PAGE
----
The Sciences

Cassini at Saturn: Million-Ring Circus

The Cassini spacecraft investigates Saturn's rings.


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Concentric rings wind in front of Satrun's biggest moon, Titan, with tiny Janus in teh foreground. The rings are so massive that they have their own atmosphere, separate from Saturn's. Cassini found evidence of oxygen all around the icy rings.

Cassini sends radio signals through the rings back to Earth, allowing researchers to gauge the size and density of the particles. The bright purple ring, the B-ring is surprisingly dense and complex. Ring components may range from ant-size bits to moonlets the size of football fields.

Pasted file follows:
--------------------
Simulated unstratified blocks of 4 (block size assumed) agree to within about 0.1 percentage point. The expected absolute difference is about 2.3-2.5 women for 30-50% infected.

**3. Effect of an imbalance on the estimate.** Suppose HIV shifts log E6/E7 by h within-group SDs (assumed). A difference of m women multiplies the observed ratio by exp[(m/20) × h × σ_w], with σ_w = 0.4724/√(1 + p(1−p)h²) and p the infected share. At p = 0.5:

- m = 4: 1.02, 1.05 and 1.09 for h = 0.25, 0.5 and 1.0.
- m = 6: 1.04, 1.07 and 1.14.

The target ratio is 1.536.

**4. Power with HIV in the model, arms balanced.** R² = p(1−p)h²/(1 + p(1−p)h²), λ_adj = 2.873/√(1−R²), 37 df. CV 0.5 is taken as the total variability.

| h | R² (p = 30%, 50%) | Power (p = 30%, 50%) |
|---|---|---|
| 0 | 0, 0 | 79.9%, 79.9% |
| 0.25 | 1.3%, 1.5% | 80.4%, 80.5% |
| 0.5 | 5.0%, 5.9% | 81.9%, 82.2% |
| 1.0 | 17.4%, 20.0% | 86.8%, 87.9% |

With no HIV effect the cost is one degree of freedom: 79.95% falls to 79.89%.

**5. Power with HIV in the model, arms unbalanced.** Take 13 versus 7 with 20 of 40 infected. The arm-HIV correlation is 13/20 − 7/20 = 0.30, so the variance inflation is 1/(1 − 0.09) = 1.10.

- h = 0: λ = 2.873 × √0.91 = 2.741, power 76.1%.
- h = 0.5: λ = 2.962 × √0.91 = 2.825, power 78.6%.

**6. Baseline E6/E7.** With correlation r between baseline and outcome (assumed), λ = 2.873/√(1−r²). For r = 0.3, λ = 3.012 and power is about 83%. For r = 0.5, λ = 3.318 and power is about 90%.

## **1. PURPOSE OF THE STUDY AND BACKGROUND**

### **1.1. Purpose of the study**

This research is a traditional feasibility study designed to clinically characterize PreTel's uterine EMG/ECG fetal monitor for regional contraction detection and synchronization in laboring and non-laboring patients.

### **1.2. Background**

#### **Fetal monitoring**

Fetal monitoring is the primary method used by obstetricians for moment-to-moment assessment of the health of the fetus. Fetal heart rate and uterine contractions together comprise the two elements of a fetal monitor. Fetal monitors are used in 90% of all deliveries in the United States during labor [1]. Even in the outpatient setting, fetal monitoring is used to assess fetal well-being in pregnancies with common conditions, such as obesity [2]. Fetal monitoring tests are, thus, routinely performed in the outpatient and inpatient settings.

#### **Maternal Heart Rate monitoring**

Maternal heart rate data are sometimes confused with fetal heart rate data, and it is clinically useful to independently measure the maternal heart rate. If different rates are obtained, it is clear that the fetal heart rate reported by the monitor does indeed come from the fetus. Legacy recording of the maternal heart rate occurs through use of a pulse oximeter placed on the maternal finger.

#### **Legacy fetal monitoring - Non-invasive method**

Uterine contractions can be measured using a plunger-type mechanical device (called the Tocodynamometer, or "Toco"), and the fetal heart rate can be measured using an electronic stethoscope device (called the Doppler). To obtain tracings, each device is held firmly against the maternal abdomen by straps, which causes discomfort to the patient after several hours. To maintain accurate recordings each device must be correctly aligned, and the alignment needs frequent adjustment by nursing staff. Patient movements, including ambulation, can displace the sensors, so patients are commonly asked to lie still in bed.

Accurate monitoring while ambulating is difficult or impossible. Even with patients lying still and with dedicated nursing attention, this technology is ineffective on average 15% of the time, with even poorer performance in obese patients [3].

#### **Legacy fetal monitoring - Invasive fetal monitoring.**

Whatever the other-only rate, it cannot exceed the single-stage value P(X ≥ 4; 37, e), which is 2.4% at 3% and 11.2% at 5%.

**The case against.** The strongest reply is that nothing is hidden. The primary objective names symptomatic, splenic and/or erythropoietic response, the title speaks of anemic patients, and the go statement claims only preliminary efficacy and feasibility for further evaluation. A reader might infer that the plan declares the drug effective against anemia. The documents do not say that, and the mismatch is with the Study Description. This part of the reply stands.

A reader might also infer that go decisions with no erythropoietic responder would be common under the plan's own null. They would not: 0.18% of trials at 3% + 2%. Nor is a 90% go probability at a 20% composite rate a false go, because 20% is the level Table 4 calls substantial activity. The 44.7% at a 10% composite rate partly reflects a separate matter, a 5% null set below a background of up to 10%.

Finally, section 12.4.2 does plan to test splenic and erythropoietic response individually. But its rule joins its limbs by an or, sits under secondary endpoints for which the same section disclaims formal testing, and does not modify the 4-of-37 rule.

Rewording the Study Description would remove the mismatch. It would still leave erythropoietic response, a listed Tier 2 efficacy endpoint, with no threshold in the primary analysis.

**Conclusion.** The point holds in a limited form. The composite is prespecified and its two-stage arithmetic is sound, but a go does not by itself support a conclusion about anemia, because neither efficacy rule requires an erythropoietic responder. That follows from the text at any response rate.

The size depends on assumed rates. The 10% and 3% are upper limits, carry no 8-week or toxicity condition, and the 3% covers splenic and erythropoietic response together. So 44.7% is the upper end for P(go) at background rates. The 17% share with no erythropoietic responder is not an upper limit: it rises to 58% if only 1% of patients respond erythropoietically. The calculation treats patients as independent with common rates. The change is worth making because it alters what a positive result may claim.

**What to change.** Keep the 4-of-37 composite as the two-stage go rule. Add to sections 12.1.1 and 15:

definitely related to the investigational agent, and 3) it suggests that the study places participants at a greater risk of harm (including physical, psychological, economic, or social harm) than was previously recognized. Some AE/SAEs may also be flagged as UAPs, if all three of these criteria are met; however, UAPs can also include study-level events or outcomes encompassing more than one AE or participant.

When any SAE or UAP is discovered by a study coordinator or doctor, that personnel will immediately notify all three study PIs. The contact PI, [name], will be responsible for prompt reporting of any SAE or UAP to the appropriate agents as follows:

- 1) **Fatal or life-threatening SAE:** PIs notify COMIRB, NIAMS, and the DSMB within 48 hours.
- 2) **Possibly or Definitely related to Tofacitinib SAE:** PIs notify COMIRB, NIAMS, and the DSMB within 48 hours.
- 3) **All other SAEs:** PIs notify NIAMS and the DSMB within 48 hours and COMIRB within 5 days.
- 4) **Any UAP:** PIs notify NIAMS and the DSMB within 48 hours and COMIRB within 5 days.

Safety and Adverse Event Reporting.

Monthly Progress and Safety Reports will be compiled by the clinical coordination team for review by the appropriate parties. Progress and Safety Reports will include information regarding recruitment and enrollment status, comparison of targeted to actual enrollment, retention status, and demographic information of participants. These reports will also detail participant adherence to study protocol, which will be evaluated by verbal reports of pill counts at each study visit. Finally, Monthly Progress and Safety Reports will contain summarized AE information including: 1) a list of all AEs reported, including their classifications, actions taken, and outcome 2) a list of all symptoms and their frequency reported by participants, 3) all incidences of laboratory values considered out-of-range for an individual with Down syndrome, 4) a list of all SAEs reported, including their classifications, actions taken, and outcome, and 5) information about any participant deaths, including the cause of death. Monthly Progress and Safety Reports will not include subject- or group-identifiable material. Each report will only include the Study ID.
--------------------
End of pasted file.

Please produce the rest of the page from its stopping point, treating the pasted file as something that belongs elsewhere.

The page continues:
Measuring 175,000 miles wide but as little as 30 feet thick, Saturn's rings contain debris of varying ages and composition, all revolving at different speeds.

The 450-mile-wide Rhea, Saturn's second-largest moon, hovers just below the rings, which are so astonishingly thin that researchers wonder how they hold together.

Titan and Dione, along with speck-sized Prometheus appear in rare alignment. Tiny so-called shepherd moons help shape the rings and prevent them from dispersing.

The 180-mile-wide Encke gap results from the tiny moon Pan ploughing a path through the rings, leaving behind scalloped edges and spiral patterns of density waves.

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